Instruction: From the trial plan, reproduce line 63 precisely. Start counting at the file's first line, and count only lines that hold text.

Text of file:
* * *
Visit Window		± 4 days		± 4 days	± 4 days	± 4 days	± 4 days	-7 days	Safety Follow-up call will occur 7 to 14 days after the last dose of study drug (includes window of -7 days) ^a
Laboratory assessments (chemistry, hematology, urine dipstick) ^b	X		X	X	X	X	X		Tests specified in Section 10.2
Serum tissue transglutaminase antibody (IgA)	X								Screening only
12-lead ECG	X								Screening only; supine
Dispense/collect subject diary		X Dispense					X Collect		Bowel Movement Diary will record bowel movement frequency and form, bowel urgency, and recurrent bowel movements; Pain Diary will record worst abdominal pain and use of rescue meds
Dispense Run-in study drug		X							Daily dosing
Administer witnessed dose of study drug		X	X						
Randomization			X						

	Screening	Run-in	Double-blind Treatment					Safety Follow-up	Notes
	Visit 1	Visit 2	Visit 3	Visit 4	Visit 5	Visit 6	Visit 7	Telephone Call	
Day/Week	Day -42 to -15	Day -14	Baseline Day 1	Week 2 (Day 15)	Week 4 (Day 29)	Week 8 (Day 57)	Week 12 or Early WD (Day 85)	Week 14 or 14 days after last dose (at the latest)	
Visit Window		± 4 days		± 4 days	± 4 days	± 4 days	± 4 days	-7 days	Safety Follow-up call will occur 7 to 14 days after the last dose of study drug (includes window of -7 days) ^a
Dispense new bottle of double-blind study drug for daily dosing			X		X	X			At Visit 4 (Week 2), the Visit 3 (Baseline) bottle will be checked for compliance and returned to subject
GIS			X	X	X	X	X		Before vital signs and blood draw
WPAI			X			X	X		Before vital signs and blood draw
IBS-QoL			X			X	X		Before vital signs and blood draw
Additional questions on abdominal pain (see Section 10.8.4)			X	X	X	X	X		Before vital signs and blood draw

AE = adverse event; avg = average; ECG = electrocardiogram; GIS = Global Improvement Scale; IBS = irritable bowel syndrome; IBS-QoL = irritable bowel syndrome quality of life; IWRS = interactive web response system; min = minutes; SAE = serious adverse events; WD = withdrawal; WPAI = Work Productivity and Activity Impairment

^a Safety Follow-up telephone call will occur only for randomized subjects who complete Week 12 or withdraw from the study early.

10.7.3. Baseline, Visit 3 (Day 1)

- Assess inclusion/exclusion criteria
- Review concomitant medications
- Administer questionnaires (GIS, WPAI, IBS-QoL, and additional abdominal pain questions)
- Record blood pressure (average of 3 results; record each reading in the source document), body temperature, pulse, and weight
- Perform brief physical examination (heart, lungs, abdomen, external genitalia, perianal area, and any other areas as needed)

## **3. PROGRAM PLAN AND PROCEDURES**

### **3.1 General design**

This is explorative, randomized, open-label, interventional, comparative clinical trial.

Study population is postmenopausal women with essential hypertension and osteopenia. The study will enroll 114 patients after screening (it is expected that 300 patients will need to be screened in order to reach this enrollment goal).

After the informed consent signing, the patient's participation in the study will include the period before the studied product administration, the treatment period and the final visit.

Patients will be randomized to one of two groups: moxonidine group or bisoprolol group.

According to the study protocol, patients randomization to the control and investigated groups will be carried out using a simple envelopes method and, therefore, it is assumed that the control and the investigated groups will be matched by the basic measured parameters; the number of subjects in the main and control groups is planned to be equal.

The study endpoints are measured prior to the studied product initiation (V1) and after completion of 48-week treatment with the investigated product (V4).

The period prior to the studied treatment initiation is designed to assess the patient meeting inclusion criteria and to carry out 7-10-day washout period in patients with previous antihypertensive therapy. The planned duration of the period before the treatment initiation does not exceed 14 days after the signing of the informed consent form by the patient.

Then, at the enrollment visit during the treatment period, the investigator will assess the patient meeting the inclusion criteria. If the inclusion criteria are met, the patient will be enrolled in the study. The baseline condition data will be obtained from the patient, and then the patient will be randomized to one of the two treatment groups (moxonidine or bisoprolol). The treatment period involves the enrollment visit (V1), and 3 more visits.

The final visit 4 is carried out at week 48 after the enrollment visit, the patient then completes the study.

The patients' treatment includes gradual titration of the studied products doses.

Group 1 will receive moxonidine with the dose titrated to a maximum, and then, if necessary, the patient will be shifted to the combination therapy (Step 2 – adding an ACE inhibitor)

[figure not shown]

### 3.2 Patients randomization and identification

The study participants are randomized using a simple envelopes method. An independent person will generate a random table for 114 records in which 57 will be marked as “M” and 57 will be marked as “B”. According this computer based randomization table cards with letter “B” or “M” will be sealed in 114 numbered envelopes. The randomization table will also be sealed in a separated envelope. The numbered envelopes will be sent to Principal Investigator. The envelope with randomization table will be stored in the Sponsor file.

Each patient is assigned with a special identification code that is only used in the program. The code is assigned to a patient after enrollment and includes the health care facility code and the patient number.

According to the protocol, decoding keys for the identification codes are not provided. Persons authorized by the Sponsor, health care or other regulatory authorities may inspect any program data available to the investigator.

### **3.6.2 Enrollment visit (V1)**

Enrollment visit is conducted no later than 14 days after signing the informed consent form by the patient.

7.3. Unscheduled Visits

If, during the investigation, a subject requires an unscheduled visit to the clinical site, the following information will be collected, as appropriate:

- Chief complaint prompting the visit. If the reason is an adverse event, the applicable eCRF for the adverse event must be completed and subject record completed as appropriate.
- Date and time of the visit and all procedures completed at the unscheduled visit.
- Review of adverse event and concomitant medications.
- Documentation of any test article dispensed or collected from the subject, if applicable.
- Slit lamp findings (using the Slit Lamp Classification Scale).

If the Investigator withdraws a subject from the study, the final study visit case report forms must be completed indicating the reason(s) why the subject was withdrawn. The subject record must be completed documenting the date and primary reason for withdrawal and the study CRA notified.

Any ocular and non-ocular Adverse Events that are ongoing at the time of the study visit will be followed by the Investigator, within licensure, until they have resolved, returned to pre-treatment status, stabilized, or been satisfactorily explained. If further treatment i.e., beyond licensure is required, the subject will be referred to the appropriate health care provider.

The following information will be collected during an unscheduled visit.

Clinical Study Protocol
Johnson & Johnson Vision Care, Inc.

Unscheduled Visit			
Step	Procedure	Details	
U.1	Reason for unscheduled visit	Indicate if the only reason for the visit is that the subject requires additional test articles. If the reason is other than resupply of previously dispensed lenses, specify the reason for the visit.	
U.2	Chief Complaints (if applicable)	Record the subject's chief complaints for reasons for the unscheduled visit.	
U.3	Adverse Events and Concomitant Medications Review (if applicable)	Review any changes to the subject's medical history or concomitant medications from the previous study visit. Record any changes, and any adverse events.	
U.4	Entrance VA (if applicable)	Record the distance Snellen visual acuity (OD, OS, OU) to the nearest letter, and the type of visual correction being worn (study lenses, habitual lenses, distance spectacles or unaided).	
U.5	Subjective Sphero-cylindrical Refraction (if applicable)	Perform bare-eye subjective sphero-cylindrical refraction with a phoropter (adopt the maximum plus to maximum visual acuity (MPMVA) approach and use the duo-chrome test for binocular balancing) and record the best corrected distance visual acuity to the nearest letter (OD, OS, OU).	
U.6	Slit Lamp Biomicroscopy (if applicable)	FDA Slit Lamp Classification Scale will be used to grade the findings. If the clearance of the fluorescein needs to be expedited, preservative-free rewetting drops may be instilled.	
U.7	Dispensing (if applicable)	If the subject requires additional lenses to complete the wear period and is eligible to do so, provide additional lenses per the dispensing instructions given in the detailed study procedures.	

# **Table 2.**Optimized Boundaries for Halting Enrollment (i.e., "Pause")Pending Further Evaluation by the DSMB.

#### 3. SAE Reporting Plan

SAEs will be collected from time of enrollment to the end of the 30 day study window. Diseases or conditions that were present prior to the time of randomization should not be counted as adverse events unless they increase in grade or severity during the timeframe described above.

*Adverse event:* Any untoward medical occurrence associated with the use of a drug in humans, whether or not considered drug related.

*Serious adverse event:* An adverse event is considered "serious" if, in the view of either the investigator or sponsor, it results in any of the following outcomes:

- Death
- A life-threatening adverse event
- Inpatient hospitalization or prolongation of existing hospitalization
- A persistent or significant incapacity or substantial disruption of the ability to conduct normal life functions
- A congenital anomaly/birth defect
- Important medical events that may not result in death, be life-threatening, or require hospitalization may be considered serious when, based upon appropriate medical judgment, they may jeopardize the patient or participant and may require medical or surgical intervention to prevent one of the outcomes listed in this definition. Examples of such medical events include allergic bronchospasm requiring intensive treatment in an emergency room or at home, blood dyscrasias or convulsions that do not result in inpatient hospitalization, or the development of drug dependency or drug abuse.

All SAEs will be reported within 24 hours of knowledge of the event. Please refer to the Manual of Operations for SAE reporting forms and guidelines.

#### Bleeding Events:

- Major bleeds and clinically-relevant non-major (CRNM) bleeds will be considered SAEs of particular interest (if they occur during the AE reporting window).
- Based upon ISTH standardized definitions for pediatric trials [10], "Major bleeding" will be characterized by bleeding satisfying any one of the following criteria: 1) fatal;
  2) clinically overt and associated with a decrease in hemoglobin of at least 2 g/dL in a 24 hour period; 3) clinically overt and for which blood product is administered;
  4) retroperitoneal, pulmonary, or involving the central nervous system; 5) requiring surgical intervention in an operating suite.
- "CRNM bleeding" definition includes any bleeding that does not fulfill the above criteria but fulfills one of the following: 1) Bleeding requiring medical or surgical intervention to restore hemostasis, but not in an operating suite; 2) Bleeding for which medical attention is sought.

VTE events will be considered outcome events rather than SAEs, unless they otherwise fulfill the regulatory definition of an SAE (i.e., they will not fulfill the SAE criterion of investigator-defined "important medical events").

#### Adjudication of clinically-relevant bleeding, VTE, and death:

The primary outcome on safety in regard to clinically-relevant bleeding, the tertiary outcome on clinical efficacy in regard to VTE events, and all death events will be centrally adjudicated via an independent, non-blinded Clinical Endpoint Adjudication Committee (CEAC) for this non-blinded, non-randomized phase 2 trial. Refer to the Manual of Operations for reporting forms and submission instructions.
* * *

U.4	Entrance VA (if applicable)	Record the distance Snellen visual acuity (OD, OS, OU) to the nearest letter, and the type of visual correction being worn (study lenses, habitual lenses, distance spectacles or unaided).	